Last weekend I finally saw the musical Hamilton with my daughter Jill. I was moved to tears throughout the show and noticed that many others around me were as well. There were too many moments of sheer brilliance to count. I felt enveloped in the full experience of witnessing the work of musical genius Lin-Manuel Miranda. The historical references jarred my embarrassingly minimal memory of American history. Coupled with the rapid pace of the lyrics, the show commanded my full attention. And, at the same time, thoughts flooded my mind in between songs and scenes.
The list of ideas racing through my mind grew as the play continued. I was almost relieved at intermission to have a few minutes of a reprieve to reflect on what I had just witnessed. The precarious and messy birth of our nation makes you realize how fragile democracy is and I could not help but wonder how we have arrived at this place in our country’s history. Themes of immigration, slavery, conflict, violence, legacy, and redemption are woven throughout the play. They are as relevant today as they were in the summer of 1776.
The music of Hamilton lives in your soul. There were two songs that I could not stop thinking about. The first is “One Last Time.” As George Washington decides to step down from office, he asks Hamilton to pen what would become his “Farewell Address.” President Obama collaborated with Lin-Manuel Miranda to create a version of “One Last Time” as he ended his presidency.
Incredible, powerful and a reminder of what we had…
The song that had me at the edge of my seat though was “The Room Where it Happens.” Lin-Manuel Miranda has called it one of the “best songs he’s ever written in his life.” As I listened to the lyrics, my mind raced to how important it is to be “in the room where It happens,” but how often that is not the case, especially for women. I was simultaneously inspired and outraged thinking about all of the women who have been excluded from so many “rooms where it happens.”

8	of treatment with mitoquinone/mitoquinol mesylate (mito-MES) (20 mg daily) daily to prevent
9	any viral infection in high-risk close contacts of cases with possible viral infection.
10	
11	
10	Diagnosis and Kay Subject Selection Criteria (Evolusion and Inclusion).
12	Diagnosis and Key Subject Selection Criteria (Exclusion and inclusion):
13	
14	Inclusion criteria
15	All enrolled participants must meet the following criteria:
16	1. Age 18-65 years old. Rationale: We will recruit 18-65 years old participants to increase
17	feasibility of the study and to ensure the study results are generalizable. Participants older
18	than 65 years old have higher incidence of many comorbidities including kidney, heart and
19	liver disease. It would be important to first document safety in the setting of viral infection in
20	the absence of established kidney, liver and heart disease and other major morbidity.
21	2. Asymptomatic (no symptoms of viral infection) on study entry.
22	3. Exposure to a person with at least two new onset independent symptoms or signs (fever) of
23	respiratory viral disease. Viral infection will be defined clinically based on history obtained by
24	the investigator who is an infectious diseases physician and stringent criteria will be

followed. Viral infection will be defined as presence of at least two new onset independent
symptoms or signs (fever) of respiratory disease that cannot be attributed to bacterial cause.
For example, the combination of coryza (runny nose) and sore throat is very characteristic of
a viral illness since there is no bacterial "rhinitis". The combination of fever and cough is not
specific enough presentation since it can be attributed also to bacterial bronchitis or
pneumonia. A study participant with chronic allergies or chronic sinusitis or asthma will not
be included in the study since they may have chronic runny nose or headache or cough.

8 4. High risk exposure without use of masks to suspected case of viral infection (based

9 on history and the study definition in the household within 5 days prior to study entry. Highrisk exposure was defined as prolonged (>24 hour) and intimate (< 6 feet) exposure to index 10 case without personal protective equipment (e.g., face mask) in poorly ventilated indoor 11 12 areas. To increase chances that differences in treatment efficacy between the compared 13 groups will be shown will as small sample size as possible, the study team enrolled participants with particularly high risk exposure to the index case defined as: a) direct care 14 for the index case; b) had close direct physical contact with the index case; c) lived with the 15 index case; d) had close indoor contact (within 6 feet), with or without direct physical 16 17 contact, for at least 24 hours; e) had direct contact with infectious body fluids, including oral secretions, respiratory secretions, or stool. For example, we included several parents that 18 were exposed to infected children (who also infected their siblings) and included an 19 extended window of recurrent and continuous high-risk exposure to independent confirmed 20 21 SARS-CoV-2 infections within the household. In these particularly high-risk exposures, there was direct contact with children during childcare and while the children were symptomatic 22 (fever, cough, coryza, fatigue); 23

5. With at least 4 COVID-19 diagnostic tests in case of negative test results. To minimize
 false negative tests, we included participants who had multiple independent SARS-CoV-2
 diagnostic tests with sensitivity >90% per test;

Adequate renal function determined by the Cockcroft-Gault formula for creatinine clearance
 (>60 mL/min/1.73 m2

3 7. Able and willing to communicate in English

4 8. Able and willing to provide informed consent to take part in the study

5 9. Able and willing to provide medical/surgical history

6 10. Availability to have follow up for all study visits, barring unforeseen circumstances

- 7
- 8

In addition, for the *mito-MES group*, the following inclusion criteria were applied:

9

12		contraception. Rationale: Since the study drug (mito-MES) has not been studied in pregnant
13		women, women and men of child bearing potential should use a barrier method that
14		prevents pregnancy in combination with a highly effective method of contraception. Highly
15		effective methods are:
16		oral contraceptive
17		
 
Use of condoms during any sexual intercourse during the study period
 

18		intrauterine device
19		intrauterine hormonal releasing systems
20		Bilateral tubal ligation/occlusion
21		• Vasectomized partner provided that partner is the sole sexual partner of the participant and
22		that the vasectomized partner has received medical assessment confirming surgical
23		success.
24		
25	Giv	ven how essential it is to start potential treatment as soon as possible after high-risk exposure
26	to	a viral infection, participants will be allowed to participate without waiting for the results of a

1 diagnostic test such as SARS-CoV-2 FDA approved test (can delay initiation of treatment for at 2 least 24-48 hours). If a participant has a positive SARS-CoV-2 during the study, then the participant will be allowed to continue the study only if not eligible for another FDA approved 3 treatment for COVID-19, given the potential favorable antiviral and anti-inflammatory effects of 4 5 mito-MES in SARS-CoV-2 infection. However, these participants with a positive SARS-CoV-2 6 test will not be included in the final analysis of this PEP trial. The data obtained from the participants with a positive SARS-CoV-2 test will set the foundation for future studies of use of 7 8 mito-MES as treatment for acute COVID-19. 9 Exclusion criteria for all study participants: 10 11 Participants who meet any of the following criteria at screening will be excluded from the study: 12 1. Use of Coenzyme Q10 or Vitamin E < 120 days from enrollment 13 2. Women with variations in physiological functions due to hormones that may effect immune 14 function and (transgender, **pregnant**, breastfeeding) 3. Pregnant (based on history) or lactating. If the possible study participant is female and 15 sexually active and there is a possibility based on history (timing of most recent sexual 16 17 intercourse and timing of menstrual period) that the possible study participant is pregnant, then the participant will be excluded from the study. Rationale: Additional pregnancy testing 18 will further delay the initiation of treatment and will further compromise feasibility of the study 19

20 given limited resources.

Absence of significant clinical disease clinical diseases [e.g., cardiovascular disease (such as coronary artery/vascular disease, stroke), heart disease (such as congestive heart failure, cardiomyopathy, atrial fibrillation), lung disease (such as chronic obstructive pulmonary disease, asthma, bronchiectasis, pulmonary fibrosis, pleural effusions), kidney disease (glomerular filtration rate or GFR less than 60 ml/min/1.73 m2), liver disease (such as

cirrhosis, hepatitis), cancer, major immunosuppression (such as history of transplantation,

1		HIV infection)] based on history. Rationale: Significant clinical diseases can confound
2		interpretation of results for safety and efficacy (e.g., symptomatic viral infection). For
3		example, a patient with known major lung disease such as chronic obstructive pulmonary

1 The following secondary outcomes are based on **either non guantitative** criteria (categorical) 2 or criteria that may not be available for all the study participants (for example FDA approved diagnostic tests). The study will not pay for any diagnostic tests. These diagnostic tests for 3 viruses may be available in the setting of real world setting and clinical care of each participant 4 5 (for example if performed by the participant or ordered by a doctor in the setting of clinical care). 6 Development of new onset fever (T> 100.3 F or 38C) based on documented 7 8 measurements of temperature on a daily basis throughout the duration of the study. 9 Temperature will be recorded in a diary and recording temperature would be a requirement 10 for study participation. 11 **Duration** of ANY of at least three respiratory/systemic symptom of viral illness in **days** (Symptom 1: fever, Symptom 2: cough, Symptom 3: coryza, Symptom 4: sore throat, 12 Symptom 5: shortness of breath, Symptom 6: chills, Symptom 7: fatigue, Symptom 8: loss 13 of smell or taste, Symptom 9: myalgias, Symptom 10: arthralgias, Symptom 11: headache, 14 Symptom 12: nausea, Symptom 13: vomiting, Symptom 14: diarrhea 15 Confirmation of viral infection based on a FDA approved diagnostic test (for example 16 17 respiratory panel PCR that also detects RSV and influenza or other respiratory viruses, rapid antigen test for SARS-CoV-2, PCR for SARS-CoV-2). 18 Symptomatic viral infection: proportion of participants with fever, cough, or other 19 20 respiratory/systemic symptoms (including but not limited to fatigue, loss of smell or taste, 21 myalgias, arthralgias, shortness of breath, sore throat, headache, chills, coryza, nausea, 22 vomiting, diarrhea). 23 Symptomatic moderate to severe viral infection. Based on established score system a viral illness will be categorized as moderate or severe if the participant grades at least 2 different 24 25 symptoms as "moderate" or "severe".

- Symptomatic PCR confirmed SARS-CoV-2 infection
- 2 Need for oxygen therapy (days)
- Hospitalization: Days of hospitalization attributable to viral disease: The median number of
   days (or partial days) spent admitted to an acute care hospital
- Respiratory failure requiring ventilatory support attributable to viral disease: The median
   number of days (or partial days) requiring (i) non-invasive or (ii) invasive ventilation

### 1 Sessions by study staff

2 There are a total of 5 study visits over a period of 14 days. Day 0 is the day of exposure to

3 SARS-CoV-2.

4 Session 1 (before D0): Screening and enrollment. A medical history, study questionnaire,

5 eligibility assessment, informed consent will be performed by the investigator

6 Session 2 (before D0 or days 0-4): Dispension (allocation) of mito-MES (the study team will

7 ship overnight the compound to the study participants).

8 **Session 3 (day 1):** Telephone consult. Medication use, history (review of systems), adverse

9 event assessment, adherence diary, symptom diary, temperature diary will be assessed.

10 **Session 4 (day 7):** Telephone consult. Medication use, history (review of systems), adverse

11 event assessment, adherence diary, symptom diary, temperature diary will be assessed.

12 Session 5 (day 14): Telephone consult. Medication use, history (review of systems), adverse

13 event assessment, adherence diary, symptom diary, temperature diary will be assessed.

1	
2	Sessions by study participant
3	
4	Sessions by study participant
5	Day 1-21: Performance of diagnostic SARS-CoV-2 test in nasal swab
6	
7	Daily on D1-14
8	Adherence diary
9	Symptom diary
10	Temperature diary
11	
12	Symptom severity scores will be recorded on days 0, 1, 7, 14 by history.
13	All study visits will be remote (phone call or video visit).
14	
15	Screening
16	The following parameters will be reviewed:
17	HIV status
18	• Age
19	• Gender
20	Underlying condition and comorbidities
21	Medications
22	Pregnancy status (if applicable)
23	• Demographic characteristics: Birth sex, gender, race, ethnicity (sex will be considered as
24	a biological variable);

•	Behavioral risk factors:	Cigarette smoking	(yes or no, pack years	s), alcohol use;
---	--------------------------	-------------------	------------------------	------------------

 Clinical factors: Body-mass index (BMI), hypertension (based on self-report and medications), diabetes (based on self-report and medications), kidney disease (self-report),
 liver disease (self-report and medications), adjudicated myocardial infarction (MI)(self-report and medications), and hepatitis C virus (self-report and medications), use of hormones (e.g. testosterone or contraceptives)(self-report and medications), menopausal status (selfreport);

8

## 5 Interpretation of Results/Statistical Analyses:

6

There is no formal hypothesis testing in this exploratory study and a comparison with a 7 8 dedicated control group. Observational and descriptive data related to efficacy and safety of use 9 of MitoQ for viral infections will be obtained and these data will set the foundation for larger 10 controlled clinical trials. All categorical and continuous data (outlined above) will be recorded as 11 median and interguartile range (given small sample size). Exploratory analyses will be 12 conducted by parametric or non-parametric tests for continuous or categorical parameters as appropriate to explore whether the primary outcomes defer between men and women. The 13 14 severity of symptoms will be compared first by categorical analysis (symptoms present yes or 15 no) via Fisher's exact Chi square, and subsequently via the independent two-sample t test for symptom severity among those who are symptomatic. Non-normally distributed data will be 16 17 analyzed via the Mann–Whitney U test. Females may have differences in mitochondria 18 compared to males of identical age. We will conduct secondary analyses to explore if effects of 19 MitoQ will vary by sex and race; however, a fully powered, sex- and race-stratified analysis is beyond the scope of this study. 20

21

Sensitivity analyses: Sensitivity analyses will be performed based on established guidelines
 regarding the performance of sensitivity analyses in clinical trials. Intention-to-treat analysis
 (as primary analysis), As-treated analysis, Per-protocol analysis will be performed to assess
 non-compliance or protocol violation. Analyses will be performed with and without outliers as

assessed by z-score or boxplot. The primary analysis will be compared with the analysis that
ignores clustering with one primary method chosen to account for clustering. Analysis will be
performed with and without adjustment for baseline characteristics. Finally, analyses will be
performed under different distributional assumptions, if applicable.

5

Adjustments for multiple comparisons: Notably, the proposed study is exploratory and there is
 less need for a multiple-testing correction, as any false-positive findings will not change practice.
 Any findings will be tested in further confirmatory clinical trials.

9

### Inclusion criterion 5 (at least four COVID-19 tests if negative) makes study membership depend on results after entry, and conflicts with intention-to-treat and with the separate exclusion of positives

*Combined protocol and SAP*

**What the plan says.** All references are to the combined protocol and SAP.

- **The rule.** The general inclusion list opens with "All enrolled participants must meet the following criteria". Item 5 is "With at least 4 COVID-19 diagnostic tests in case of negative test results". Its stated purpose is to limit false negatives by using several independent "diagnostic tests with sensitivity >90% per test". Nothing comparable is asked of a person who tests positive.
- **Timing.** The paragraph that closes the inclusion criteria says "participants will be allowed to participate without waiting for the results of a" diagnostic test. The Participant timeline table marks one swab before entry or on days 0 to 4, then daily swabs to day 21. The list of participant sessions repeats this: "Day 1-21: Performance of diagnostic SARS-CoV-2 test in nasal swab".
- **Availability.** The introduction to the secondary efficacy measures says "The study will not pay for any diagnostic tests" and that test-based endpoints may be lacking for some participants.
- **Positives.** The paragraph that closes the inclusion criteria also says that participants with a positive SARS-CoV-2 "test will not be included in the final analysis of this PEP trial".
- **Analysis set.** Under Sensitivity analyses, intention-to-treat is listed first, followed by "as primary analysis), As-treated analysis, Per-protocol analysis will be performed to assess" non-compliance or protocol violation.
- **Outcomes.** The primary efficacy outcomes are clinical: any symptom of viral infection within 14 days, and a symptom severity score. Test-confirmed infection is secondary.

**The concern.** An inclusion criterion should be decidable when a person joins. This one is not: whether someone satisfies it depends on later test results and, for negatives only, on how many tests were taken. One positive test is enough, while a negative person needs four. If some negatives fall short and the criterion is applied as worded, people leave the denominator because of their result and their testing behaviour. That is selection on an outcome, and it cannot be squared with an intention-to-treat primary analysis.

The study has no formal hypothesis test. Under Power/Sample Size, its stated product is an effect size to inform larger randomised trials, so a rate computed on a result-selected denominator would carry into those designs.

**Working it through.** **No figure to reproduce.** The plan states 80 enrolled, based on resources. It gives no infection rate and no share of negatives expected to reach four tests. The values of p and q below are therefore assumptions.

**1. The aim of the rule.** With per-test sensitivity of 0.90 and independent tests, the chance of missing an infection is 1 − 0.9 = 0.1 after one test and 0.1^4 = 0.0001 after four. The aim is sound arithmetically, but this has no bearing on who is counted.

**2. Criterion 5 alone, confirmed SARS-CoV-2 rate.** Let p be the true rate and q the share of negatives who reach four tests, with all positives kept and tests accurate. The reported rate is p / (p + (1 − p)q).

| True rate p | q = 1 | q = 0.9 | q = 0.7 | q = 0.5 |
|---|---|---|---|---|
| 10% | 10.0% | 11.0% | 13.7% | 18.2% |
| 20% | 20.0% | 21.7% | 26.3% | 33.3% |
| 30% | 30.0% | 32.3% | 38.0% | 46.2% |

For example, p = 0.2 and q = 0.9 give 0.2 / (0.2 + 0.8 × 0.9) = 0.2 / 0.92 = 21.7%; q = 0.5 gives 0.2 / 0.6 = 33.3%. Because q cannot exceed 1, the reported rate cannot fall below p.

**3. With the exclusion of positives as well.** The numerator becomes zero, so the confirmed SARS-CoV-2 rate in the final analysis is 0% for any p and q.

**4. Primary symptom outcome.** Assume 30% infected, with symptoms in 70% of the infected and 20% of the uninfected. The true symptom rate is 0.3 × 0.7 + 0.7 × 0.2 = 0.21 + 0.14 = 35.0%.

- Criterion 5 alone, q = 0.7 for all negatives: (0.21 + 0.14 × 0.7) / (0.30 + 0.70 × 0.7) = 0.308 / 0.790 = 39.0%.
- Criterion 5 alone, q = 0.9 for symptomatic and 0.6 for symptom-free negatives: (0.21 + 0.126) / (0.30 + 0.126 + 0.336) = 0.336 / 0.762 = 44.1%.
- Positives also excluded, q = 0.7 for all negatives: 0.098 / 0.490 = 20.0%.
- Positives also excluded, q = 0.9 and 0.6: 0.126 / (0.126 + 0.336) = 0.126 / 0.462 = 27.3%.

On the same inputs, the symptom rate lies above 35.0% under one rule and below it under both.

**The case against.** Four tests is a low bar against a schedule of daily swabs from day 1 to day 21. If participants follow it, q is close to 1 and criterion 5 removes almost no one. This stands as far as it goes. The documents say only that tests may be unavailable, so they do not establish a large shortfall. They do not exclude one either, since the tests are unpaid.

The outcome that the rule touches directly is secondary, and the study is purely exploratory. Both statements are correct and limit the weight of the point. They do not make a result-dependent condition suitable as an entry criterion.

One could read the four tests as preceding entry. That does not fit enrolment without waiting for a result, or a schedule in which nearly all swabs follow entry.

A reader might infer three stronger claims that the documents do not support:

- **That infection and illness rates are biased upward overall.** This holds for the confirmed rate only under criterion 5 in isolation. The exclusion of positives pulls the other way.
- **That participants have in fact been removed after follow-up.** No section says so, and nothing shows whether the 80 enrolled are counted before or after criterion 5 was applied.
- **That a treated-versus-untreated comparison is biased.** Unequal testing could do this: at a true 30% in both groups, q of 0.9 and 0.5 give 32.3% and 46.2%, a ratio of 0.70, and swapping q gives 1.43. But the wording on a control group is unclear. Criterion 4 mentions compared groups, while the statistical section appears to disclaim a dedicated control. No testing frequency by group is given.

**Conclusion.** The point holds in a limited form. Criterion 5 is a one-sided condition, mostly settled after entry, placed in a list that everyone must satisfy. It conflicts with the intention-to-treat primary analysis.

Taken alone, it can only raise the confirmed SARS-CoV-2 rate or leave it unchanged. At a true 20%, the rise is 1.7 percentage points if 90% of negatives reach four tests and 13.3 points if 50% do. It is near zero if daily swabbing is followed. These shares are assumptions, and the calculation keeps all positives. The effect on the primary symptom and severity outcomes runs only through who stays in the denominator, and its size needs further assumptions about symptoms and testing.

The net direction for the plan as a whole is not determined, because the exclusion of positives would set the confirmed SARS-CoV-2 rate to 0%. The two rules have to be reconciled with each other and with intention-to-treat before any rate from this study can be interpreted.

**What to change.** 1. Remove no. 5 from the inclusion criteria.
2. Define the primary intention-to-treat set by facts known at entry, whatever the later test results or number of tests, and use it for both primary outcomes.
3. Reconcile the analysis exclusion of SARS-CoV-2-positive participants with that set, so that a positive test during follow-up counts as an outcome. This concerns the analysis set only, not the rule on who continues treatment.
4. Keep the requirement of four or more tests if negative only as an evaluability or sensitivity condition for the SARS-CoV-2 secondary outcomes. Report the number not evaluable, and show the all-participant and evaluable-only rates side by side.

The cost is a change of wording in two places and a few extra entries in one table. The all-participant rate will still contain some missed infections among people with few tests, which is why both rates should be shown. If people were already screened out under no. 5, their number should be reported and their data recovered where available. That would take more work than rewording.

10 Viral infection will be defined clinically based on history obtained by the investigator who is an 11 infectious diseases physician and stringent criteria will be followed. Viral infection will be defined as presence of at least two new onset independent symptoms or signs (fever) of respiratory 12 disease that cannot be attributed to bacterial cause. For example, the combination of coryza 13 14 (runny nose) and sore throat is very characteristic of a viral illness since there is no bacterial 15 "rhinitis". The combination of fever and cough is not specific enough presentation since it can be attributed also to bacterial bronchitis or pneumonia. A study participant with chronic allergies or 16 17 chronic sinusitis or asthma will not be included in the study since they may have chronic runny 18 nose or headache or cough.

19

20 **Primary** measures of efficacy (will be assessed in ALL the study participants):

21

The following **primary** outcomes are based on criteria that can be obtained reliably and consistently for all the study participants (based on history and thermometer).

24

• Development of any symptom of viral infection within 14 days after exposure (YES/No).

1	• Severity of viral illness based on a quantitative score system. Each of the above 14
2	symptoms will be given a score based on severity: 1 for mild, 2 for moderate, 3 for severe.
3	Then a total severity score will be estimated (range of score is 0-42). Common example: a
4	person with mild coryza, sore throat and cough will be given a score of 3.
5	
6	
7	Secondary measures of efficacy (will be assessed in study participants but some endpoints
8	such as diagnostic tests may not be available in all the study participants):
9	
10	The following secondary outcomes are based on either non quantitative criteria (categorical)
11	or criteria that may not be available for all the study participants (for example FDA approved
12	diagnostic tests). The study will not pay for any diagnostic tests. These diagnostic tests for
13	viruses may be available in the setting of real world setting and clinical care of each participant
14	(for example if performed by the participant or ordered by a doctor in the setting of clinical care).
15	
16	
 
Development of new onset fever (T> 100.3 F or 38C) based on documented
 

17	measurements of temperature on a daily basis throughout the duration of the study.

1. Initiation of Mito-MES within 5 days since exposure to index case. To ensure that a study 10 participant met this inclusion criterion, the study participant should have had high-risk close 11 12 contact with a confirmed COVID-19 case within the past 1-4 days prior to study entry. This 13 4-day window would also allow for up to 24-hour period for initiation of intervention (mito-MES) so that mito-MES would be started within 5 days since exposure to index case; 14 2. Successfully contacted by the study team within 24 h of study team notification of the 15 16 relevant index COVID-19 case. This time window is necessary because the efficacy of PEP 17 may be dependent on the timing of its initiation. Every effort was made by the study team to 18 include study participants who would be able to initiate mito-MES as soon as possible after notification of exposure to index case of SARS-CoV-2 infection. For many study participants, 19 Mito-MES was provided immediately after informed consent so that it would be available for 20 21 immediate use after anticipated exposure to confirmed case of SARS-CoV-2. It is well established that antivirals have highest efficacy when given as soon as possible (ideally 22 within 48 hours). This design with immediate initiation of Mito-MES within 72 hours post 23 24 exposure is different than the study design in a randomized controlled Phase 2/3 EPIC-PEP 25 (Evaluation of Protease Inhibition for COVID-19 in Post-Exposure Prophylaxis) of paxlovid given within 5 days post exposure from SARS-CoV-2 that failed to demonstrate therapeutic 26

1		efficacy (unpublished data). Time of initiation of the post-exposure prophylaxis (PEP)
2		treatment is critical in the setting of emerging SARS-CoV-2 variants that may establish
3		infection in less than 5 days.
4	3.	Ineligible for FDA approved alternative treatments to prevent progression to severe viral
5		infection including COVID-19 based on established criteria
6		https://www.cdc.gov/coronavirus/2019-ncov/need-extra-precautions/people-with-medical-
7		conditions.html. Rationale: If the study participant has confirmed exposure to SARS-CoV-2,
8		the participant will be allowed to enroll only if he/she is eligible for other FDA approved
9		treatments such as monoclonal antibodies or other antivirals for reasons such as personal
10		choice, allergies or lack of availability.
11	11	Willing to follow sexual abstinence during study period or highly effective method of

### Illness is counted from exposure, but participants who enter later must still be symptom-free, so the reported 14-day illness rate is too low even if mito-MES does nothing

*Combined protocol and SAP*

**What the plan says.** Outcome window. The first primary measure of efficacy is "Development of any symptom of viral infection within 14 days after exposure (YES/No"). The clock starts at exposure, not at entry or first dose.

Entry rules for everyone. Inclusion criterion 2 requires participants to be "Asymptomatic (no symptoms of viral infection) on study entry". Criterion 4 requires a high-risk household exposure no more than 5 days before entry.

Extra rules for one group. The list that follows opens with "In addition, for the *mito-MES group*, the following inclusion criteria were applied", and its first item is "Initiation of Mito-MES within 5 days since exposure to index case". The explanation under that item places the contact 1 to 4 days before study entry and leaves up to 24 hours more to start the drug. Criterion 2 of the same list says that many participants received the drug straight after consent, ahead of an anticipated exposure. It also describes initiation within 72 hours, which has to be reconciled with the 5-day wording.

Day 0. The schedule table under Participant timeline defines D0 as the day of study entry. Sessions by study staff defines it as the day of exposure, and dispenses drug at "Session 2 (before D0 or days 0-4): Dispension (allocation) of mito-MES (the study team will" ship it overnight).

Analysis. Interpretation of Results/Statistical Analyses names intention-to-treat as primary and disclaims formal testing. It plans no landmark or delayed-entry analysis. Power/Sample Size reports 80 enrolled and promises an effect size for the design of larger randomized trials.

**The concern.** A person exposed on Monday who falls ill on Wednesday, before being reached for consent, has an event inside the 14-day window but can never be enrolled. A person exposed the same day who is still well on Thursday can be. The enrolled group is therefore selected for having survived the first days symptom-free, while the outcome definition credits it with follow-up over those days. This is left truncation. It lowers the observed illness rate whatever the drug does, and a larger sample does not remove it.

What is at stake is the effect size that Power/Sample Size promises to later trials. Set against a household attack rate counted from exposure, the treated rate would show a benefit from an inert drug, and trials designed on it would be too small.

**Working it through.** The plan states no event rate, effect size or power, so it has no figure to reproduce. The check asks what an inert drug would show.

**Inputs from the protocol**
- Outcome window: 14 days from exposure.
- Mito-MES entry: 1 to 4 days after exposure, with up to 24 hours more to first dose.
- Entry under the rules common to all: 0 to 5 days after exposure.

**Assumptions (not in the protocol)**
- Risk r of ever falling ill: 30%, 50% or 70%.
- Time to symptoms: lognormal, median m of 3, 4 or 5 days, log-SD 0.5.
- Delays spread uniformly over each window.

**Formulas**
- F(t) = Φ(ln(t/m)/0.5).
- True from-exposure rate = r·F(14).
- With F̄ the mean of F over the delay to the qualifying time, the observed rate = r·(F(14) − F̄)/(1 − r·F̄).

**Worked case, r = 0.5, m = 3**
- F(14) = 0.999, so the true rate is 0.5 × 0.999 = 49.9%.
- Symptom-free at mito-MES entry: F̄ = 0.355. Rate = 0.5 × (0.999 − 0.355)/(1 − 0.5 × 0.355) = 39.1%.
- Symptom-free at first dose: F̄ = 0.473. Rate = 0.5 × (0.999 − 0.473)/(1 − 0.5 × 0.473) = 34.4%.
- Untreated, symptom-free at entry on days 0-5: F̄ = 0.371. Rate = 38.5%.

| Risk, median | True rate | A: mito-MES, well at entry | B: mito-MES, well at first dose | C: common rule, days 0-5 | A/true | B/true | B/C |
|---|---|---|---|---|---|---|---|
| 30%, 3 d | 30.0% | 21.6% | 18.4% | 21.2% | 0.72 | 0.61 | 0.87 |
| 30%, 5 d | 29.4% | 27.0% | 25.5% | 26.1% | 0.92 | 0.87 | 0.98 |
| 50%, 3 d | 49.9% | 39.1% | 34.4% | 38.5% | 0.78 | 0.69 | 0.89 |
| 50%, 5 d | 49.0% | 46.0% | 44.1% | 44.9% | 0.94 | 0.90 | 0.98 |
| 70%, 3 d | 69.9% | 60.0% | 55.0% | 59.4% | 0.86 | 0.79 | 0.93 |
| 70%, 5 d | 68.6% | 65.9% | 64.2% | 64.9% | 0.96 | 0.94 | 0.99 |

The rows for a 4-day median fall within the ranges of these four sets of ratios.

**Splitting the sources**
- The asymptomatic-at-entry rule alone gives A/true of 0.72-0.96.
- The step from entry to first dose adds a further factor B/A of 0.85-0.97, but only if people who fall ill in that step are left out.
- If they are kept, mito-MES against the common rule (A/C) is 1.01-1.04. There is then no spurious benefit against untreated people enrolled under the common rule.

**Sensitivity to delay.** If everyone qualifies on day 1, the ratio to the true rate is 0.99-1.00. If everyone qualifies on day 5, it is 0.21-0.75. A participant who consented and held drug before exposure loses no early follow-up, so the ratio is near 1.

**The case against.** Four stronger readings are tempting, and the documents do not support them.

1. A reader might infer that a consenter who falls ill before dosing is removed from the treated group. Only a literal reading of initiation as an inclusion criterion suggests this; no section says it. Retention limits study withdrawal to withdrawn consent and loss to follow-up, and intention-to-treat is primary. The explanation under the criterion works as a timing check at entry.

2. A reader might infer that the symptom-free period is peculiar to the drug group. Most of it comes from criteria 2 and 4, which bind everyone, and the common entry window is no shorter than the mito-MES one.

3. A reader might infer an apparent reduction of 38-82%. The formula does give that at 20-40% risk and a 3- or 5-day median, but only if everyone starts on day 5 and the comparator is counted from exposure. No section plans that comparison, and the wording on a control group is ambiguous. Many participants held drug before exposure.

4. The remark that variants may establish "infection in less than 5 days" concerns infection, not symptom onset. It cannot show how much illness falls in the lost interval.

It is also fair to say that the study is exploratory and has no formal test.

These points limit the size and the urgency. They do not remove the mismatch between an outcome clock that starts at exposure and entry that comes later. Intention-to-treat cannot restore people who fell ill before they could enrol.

I thought about nursing and how we must be more vocal about the scope of our role. We need to be in the “room where it happens.” Nurses have to challenge the belief that our profession is not political. In fact, nursing is a radically political role, we have a license to touch people. I don’t think there is anything more political than that.
To quote my friend Jerry Soucy, aka, The Death Nurse
And then I saw this picture of Nancy Pelosi standing in her power. She was the only woman at the table and one of two “in the room where it happens.” It might just become the iconic picture of this moment in history, which I imagine will be studied and judged harshly for the unconscionable policies of this administration.
Hamilton, An American Musical changed my brain in ways that I am working to understand. One thing it did was remind me how important our voices are in the fight to protect our democracy. It is not enough to have a seat at the table, we have to have a say “in the room where it happens.”